Chicago White Sox general manager Kenny Williams is being touted as Executive of the Year in many baseball circles for the team’s success in 2012.
The Sox GM doesn’t really pay attention to the hype, knowing that the people who are praising him now are some of the group of prognosticators that picked the White Sox to finish near the bottom of the American League Central. Williams’ offseason moves are just a part of the reason the Sox have been at or near the top of the division for almost five months.
Maybe the greatest oversight in recent years was Williams being snubbed for the award in 2005.
“It isn’t going to happen,” Williams said. “If you don’t win it when you win the World Series, you are not going to win it now. I guess we have not slowed down, so maybe at the end of the year it is something you can take a look at. If I wasn’t listening to what was being said in the offseason when things were less than bright, then I certainly won’t listen now when we are in the fight of our lives.”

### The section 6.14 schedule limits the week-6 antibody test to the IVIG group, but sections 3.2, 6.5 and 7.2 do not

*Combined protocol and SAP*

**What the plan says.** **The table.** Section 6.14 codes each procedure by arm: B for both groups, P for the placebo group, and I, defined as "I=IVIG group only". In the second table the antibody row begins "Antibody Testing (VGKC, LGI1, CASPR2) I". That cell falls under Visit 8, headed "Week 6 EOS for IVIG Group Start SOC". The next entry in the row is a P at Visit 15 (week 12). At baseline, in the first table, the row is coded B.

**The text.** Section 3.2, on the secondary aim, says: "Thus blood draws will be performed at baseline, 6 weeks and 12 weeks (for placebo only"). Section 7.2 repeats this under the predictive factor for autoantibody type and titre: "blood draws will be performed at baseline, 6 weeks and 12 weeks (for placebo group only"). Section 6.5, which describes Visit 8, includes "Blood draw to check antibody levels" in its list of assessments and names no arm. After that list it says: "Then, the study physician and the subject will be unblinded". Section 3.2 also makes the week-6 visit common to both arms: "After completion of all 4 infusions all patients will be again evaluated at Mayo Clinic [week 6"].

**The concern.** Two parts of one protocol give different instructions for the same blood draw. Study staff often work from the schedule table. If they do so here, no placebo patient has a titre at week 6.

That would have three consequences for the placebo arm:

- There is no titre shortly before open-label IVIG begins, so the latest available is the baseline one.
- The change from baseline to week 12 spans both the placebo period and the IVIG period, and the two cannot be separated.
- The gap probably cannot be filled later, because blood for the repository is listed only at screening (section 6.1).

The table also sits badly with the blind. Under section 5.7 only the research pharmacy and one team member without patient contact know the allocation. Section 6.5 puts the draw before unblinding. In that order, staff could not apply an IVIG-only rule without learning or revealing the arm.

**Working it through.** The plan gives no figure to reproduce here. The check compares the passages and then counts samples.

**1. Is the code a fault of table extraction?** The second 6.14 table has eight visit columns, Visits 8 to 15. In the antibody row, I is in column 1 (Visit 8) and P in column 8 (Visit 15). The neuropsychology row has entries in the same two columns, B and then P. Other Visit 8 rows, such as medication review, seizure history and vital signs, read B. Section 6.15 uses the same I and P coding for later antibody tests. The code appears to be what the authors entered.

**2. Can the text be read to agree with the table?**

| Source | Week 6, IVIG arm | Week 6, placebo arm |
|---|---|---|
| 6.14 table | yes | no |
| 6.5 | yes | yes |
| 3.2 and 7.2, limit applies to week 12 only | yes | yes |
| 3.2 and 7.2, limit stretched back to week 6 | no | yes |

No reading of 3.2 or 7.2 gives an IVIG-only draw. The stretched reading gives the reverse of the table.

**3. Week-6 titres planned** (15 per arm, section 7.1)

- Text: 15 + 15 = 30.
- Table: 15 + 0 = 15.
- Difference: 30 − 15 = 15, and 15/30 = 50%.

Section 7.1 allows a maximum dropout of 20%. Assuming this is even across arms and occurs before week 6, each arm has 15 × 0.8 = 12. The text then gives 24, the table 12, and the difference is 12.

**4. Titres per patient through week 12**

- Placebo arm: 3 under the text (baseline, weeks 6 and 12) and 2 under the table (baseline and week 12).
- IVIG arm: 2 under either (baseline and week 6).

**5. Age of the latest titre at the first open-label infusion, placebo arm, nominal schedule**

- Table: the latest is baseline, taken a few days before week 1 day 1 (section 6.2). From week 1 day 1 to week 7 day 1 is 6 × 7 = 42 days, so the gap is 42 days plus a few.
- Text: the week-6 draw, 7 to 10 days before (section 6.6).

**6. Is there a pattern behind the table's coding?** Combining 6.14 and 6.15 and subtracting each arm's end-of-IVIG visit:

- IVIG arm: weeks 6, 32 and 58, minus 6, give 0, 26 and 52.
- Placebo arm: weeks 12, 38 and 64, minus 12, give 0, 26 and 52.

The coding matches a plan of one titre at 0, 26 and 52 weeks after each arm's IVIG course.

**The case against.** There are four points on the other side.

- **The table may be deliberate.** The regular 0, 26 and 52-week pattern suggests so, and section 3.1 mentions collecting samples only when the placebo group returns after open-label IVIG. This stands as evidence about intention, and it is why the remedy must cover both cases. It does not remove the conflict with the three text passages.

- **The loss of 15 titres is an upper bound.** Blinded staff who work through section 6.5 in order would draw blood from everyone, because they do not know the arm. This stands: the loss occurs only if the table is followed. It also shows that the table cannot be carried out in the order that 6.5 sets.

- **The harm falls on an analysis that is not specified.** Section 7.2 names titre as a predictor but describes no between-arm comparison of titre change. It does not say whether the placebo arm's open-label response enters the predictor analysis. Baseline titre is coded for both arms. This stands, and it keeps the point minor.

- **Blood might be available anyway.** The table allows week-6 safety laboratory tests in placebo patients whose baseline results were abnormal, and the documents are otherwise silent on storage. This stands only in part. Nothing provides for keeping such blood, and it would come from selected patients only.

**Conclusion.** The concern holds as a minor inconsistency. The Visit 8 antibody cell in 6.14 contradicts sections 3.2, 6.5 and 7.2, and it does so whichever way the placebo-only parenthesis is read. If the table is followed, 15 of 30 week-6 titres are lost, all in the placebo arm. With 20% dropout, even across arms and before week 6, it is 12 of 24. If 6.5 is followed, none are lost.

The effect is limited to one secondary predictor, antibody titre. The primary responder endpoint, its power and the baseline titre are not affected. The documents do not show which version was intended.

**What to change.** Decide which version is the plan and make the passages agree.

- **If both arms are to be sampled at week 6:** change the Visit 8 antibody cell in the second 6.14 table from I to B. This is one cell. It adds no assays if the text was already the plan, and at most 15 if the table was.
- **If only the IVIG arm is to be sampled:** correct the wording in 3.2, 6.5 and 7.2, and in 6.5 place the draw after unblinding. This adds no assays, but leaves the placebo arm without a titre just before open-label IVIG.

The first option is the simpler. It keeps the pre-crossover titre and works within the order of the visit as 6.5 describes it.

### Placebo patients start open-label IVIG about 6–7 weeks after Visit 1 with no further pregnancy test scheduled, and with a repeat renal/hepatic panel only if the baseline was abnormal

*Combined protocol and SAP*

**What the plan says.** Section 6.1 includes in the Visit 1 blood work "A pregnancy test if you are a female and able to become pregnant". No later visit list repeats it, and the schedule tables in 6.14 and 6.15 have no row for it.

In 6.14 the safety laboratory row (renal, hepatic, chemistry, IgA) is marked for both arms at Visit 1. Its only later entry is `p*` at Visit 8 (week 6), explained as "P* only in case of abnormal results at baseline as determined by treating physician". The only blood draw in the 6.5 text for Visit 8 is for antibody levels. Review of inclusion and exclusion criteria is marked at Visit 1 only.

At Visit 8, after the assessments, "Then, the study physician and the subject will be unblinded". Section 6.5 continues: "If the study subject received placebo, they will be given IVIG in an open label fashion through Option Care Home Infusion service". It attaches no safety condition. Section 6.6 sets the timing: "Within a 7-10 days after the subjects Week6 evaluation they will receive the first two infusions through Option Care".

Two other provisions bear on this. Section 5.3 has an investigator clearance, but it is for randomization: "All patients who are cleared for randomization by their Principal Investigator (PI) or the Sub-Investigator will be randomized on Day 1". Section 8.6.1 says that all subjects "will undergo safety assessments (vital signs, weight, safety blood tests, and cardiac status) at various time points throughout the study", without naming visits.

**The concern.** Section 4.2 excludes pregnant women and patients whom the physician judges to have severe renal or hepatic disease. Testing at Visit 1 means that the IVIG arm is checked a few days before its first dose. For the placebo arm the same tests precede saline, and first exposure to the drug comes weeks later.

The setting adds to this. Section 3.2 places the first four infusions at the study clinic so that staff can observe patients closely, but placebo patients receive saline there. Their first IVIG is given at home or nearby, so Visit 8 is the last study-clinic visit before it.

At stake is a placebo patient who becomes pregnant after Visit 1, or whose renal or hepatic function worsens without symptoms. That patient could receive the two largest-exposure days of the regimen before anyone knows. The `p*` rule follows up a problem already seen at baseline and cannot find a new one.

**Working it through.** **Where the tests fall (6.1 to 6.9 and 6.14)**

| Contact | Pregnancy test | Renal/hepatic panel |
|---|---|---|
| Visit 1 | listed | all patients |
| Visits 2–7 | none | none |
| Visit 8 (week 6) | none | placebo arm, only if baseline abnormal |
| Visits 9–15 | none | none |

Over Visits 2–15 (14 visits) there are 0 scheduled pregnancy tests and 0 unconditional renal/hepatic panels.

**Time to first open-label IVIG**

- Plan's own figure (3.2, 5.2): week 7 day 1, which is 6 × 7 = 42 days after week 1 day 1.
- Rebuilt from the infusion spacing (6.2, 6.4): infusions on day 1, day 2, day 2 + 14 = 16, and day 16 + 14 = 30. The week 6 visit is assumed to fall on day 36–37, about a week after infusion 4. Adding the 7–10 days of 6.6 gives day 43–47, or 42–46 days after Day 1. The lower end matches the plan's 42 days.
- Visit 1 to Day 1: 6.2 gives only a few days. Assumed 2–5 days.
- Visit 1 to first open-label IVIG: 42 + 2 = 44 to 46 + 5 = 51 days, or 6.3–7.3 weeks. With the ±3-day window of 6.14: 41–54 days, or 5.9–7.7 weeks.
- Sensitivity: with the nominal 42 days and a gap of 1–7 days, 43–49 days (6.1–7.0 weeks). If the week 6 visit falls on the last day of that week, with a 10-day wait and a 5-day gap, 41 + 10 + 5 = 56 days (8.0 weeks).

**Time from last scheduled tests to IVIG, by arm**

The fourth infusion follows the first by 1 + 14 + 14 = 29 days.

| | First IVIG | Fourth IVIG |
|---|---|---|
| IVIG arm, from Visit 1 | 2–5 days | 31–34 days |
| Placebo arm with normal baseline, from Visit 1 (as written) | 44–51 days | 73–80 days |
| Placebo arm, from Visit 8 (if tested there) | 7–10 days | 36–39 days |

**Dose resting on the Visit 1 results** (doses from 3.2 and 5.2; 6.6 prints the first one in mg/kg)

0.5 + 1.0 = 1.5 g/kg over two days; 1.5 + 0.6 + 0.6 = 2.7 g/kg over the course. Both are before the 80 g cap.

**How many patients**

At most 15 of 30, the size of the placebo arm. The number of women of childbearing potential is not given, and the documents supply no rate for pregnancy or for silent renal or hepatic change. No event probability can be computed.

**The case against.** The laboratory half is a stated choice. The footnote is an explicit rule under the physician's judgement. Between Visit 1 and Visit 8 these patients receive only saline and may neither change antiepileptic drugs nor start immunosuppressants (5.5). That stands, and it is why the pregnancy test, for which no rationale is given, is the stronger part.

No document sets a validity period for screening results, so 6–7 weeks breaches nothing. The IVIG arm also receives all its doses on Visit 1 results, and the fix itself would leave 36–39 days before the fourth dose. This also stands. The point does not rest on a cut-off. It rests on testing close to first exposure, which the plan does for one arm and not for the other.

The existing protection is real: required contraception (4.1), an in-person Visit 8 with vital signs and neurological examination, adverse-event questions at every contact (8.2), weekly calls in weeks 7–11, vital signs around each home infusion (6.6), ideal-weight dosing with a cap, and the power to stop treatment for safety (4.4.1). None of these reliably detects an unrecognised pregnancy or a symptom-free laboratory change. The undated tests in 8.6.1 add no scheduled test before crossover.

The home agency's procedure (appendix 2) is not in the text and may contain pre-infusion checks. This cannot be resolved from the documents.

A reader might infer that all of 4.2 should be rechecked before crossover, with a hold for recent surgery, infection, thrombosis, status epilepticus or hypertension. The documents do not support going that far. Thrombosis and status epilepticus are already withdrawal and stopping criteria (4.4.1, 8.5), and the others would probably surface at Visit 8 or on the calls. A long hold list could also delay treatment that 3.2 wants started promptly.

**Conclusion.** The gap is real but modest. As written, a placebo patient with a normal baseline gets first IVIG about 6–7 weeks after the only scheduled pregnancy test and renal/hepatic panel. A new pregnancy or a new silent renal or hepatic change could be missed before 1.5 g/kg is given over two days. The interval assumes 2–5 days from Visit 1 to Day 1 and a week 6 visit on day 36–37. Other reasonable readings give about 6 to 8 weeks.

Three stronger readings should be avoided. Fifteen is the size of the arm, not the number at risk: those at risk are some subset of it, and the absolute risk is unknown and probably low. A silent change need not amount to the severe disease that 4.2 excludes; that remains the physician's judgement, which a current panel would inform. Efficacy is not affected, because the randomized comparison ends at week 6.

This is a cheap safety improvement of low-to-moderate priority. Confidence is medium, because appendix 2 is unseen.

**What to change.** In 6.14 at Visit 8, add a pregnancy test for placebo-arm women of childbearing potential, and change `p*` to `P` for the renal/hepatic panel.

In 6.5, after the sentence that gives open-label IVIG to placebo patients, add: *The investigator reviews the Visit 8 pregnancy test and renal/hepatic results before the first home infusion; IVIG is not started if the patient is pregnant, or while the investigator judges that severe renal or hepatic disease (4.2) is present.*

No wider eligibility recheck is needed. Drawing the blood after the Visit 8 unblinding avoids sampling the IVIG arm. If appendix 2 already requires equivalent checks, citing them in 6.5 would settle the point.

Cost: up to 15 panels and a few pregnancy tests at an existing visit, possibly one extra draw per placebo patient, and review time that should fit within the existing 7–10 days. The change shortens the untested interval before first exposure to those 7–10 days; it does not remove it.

The White Sox have been in first place for 81 games in 2012. That is more than double the amount of time they were in first in 2010 and 2011 combined. Still, Williams will wait until after the season ends before he accepts any accolades for the job he and his staff have done.
“I guess I would say thanks (for the compliments),” he said. “Here is what I know, too. One bad week and I am back to being the village idiot.
The tightly wound Sox boss does not really allow himself to enjoy the season as it progresses. That is something that appears to go along with some trepidation and superstition for Williams.
“I have said before I still don’t know how to do this job in a way that brings satisfaction or enjoyment,” Williams said. “I am happy when we win, but I quickly change my focus to the next game and how we are going to win that. I am working on it.”